When Sophie Rivera died earlier this yr, we shed a fearless and groundbreaking photographer whose enthusiasm for self-discovery was unparalleled. As a freelancer in the 1970s, and as a female of Puerto Rican descent, Rivera actually had to “hustle” for assignments, claimed Dr. Martin Hurwitz, her partner of 60 decades. She was an early founding member of En Foco, a pictures workshop turned nonprofit arts business started by a team of photographers who have been also Nuyorican, or Puerto Ricans residing in New York. She is ideal recognized for her Nuyorican portrait series and her radical self-portraiture.
Hurwitz fulfilled Rivera at Orchard Beach in the Bronx in 1961. “She had a camera when we fulfilled she took some shots, but she worked as a tummy dancer at the time,” he said. When she realized that stomach dancing wasn’t likely to be her comprehensive-time job, she segued into photography.
“Photography gripped her,” Hurwitz reported. “She began using pics of anything, the community. She was my spouse, but she was unbelievably talented also. She labored seriously challenging at it. She was a good citizen, good artist, and we loved every single other.”
Today, Rivera’s perform is in museums including the Smithsonian and the Brooklyn Museum, galleries, and private collections all over the earth. Rivera also practiced street images, getting pictures of Latino citizens and neighbors in her Morningside Heights neighborhood. As a road photographer, she was eclectic and unbiased. She could also be important of her friends in the images earth, lots of of them white men.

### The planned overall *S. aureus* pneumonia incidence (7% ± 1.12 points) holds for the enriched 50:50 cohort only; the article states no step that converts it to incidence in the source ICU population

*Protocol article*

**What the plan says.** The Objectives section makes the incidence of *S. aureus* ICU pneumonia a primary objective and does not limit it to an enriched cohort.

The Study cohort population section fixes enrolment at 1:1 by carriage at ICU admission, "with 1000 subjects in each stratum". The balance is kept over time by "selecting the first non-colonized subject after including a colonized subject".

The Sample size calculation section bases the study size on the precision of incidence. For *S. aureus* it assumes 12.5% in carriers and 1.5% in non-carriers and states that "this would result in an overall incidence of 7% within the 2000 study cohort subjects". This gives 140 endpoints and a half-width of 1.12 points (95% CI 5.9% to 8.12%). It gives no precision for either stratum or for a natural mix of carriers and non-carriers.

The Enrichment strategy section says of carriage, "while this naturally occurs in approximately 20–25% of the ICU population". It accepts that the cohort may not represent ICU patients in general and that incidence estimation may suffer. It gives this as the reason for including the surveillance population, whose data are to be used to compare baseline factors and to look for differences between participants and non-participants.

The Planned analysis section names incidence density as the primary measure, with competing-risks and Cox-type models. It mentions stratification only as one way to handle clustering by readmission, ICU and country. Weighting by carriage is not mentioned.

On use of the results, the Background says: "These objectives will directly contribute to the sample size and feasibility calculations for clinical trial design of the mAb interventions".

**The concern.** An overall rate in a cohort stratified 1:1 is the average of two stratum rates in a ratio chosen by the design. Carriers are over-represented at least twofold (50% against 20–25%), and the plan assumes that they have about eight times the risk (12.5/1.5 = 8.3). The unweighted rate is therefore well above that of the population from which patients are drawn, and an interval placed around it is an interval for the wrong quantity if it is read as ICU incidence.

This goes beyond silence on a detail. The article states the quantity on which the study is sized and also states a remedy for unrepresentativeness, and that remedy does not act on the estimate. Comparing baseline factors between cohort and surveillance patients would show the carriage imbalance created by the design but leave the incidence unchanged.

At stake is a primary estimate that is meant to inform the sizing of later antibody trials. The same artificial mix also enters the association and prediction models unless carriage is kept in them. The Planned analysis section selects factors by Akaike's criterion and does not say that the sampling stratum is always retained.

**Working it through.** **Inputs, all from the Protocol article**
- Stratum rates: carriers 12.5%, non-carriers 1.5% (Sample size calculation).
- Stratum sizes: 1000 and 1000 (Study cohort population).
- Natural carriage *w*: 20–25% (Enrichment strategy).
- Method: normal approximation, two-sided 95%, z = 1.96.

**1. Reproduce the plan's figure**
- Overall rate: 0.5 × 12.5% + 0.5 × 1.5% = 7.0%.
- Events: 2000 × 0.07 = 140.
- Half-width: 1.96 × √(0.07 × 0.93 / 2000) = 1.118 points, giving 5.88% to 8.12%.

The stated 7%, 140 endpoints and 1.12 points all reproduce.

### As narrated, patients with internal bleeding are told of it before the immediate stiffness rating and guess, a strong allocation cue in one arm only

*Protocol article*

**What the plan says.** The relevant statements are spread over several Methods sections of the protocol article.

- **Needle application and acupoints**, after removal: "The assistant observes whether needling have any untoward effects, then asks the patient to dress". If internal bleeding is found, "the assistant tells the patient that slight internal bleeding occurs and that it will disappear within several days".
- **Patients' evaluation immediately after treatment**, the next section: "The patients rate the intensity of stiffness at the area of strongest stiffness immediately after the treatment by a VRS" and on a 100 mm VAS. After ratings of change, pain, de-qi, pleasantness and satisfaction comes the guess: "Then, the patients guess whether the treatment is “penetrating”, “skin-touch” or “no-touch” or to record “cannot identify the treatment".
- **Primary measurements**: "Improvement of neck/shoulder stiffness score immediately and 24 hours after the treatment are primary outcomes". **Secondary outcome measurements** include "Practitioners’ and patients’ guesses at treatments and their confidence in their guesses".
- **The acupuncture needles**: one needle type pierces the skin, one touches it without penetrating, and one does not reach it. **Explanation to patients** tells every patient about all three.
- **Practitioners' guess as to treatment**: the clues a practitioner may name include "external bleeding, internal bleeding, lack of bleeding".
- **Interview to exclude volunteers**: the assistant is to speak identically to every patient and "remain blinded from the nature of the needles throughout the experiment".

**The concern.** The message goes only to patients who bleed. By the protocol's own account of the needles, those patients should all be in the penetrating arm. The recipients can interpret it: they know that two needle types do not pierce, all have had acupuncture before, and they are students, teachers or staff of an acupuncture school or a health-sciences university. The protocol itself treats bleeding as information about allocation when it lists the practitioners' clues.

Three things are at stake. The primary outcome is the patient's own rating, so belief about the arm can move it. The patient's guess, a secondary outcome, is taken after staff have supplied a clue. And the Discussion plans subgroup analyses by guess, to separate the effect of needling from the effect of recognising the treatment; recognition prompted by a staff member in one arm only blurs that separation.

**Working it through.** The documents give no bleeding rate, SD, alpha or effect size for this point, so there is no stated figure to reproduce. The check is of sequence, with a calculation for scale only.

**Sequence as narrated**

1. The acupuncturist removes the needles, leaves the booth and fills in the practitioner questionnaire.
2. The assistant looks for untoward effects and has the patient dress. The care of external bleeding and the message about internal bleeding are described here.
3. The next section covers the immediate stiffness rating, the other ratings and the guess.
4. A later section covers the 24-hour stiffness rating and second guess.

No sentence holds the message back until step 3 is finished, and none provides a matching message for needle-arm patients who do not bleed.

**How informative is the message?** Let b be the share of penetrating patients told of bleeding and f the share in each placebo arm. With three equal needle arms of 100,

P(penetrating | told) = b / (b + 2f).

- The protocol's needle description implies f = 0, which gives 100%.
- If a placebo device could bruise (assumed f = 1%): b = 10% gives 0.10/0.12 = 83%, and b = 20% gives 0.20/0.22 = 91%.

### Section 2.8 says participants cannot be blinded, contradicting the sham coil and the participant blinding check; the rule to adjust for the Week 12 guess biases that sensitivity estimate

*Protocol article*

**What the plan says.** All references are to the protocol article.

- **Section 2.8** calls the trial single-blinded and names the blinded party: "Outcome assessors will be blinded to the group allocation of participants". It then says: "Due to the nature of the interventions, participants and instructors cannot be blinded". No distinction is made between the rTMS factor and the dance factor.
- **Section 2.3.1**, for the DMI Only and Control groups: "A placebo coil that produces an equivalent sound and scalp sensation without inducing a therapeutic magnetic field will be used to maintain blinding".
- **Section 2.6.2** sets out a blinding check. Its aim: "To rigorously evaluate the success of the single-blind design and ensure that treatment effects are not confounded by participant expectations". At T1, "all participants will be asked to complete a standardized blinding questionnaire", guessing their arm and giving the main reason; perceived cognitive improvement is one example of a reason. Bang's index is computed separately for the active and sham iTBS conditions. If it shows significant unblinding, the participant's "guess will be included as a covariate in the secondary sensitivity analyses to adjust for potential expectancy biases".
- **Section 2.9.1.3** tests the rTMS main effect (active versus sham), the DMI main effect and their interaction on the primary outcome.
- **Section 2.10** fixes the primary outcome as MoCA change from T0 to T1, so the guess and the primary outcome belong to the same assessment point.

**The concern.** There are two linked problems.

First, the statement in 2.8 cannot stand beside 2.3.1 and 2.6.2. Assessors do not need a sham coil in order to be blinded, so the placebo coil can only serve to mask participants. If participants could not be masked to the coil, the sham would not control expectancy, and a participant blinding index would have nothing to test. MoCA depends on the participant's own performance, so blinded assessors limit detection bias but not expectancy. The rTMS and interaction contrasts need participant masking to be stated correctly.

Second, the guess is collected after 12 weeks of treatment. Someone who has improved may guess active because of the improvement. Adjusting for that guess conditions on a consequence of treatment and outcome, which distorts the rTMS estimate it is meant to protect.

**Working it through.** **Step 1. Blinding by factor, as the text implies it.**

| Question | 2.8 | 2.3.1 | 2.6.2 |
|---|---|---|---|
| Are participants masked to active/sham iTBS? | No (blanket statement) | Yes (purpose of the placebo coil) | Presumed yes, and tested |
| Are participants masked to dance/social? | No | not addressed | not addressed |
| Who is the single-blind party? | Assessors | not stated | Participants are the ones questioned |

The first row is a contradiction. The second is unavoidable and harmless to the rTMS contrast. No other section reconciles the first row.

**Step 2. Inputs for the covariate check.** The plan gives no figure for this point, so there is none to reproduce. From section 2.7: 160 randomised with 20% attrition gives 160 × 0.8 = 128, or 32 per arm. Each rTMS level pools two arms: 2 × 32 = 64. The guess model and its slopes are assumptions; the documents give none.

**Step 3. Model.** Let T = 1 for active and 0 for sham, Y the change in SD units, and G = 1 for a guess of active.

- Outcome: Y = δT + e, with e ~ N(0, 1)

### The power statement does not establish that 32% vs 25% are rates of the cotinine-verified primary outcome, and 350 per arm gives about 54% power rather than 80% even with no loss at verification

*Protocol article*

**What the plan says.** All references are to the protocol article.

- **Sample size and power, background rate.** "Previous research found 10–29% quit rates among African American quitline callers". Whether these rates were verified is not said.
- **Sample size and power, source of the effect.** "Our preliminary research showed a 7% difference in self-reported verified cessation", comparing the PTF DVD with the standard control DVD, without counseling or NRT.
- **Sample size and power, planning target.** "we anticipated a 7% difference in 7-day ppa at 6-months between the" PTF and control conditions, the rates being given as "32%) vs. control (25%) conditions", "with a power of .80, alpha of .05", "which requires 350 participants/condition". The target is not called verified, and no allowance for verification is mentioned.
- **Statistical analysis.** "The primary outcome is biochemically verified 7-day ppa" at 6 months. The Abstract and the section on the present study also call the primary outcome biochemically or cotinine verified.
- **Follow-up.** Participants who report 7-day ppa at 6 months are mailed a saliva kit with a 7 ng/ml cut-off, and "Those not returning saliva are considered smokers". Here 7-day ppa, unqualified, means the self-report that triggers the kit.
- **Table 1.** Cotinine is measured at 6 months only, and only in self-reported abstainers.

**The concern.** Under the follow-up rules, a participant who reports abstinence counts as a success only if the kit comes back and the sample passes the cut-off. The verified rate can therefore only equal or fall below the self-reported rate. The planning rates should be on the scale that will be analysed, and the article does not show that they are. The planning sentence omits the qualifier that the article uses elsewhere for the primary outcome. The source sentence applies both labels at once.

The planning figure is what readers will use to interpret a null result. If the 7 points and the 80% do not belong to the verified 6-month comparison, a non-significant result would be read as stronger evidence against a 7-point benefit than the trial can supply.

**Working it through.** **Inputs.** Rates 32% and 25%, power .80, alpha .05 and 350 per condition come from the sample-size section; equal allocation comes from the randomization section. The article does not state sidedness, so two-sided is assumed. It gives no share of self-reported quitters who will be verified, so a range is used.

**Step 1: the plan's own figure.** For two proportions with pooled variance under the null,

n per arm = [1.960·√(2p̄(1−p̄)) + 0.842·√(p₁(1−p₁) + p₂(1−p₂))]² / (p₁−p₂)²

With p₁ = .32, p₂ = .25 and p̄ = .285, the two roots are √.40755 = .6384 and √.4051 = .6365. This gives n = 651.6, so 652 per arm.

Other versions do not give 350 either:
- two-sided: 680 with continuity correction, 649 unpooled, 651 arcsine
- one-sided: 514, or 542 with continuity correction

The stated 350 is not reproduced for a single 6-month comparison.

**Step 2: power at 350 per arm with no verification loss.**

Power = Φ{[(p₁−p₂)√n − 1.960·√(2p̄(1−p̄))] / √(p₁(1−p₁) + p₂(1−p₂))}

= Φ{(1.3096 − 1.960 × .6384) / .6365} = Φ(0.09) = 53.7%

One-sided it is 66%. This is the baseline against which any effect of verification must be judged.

“One of the factors that she’s important for, she was a true feminist,” stated Cecilia Fajardo-Hill, an artwork historian and impartial curator of over 30 a long time and a winner of Rivera’s operate.
“I never truly know as significantly work as highly effective as hers,” reported Fajardo-Hill. “Her most significant get the job done is particularly personal, about herself and about Martin and about the entire body. In her Rouge et Noir series, she celebrates women’s bodies by way of these even now lifes, even when they are a even now lifetime of a toilet bowl. I think that the way she beautified this is significant.”
Of the Rouge et Noir series, Marcela Guerrero, an assistant curator at the Whitney Museum of American Art, claimed that Rivera “granted viewers a new vocabulary of abstract photography that is at after feminist, conceptual, and revolutionary.” Her self-portraiture “is virtually her overall body: She is the possessor, agent, and object of her have pictures.”
“We just cannot just feel of the photographs we have to consider of the artists at the rear of the visuals. And she was a grasp of photographic artwork,” said Fajardo-Hill. “She’s left us with this iconography that has left us with the magnificence of Nuyorican people today [and] the natural beauty of the system.”